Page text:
According to documents at the center of a court hearing late last month, Mobile Infirmary Medical Center was within weeks of being terminated from participation in the federal Medicare program in 2013, after a state investigation found “an immediate and serious threat to the health and safety of any individual who comes to the emergency department and requests examination or treatment for an emergency medical condition.”

The investigation, launched after a complaint involving the lack of treatment given to Lejuan Johnson — an indigent AIDS patient who died on a street next to Mobile Infirmary after being forcibly removed and abandoned there by security personnel — was detailed in a letter written by the Center for Medicare and Medicaid Services (CMS) to Infirmary Administrator Joe Stough on Nov. 1, 2013.

CMS determined the Infirmary’s failure to evaluate or admit Johnson constituted a violation of the Emergency Medical Treatment and Active Labor Act (EMTALA).

“Consequently, we plan to terminate Mobile Hospital [sic] participation in the Medicare program,” according to the letter.

Attorneys for Mobile Infirmary and Johnson’s estate were in court April 22 arguing separate motions to strike the letter, the investigation and a related affidavit from an ongoing wrongful death case resulting from Johnson’s death. That case is scheduled for trial in October.

Working on behalf of the plaintiff, attorneys Vince Kilborn and David McDonald said the CMS letter and investigation were uncovered last year as the result of a Freedom of Information Act (FOIA) request they initiated. The discovery phase of the case has lasted nearly three years.

Kilborn told Circuit Court Judge Michael Youngpeter the documents “go to the heart of how deliberate, malicious and intentional” Johnson’s death was.

The investigation, performed by the Alabama Department of Public Health in June 2013, detailed two incidents in which people who sought treatment at Mobile Infirmary died as the result of nontreatment.

Johnson, identified as PI#2 (Patient Indentifier 2) in the investigation, arrived March 5, 2013, displaying “inappropriate behavior,” but was neither examined nor stabilized. Instead, “according to a security videotape, a security officer picked up the patient and put [Johnson] in a wheelchair. The security officer transported [Johnson] off of hospital property and dumped [him] out of the wheelchair. Hours later, the patient was picked up via Emergency Medical Services, transported to another acute-care hospital and was admitted to the intensive care unit. [Johnson] died on March 18, 2013.”

Another patient, allegedly driven to the hospital by someone else, was having seizures upon arrival but ordered to leave the premises by a security officer. The driver complied and went to another hospital, but the patient had no pulse and was not breathing when they arrived.

“It’s pretty remarkable,” McDonald explained. “Medicare sent Mobile Infirmary a letter saying ‘listen, y’all are doing such a terrible job we think y’all are dangerous to patients.’”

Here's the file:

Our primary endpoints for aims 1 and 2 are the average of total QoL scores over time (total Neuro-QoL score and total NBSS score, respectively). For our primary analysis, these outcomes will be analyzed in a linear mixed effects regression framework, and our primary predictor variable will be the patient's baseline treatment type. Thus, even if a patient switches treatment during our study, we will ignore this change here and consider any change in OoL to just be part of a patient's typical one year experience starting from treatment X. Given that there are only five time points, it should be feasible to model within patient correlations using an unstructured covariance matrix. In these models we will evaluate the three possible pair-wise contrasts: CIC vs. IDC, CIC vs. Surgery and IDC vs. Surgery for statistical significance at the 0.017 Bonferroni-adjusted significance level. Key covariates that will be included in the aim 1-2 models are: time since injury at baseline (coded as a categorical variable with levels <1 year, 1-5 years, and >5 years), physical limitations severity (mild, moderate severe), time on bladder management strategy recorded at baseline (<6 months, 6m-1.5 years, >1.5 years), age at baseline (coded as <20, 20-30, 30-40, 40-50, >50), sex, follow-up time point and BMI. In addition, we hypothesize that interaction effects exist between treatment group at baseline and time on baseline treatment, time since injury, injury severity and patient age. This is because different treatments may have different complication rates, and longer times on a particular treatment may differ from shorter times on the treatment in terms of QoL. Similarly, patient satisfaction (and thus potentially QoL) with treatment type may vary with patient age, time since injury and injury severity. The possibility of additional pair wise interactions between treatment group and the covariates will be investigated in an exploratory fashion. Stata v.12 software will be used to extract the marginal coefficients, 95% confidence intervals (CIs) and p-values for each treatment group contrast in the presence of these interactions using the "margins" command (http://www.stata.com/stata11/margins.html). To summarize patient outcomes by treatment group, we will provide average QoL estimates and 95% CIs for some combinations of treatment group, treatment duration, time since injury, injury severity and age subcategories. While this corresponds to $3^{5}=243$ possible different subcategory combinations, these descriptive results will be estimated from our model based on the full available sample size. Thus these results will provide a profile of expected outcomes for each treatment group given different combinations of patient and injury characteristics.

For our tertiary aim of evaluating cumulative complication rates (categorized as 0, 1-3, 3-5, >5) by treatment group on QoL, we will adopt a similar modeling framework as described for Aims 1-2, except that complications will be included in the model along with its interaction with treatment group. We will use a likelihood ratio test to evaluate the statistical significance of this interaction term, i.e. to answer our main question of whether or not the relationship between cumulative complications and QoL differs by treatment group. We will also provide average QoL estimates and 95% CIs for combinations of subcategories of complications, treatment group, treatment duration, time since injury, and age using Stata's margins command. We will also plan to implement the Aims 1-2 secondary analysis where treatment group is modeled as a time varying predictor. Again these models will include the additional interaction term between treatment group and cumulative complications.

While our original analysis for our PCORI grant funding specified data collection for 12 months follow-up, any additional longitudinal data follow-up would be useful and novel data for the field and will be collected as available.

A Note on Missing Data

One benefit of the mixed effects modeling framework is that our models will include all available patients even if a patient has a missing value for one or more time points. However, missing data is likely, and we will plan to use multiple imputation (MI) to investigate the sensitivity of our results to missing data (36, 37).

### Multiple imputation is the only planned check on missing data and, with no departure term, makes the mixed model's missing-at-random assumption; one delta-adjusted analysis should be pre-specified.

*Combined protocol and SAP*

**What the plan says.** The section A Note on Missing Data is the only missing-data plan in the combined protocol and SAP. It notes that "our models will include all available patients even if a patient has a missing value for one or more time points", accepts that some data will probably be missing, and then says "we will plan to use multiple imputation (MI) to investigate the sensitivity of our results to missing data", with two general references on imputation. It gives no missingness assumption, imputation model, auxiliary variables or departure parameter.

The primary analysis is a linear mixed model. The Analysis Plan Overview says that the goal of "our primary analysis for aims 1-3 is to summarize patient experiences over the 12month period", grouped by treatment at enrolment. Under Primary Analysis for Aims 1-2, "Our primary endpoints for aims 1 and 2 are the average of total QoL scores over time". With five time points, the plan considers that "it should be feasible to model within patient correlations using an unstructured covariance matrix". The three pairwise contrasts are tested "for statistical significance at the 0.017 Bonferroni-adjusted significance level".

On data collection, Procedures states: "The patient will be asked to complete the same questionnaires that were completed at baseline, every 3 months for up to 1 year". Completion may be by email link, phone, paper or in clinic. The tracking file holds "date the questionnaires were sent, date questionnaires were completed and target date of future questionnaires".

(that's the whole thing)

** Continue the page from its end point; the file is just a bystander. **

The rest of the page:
In tax forms submitted to the IRS in 2014, Mobile Infirmary reported $107.6 million in total revenue from the Medicare program, or roughly 26 percent of its total revenue.

Under a section describing the Infirmary’s program service accomplishments, it was noted Medicare and Medicaid patients accounted for 46.80 percent of total inpatient visits and 28.91 percent of outpatient gross revenue in the fiscal year ending March 31, 2014. The statement specified, “while the organization is reimbursed to some extent for treating Medicare and Medicaid patients, the total received was approximately $330 million less than what would have been received had these programs paid full charges.”

As a result of this story, the Infirmary issued a statement advising specifics of the case cannot be discussed due to active litigation, but said the CMS complaint was resolved before its participation in Medicare could be terminated.

“CMS investigates any and all potential violations of [EMTALA],” the statement read. “It is standard procedure for CMS to send a letter to hospitals identifying any possible deficiencies and indicating that one possible outcome for failure to resolve such deficiencies is exclusion from participation in the Medicare program. Mobile Infirmary Medical Center has always complied, in full, with all CMS investigations and requests for information and has never been excluded from participation in the Medicare program. All actions that have been put into place by Mobile Infirmary resulting from prior EMTALA investigations have been universally accepted as satisfactory by CMS.”

The Monday after the court hearing, Youngpeter agreed to admit the documents conditionally while also allowing the deposition of a disputed witness.

Defendants in the case include Mobile Infirmary and two security guards involved in the incident, Shawn Poff and Jerry Ripple.

McDonald said the videotape, testimony and physical evidence is damning, but emphasized it’s not a case of malpractice. Johnson ultimately died of organ failure as the result of exposure to the elements while he was outside the Infirmary.

“It’s a wrongful death suit,” he said. “We could have sued [the Infirmary] for malpractice, because [they] failed to treat this guy. But we’re not. We’re saying, ‘you didn’t even have to treat him, all you had to do was not drag him across the street and leave him in the dark to die in the cold.’ If they would have just sent him back home he would have still been alive today. ”


Motion to strike, with CMS investigation and letter attached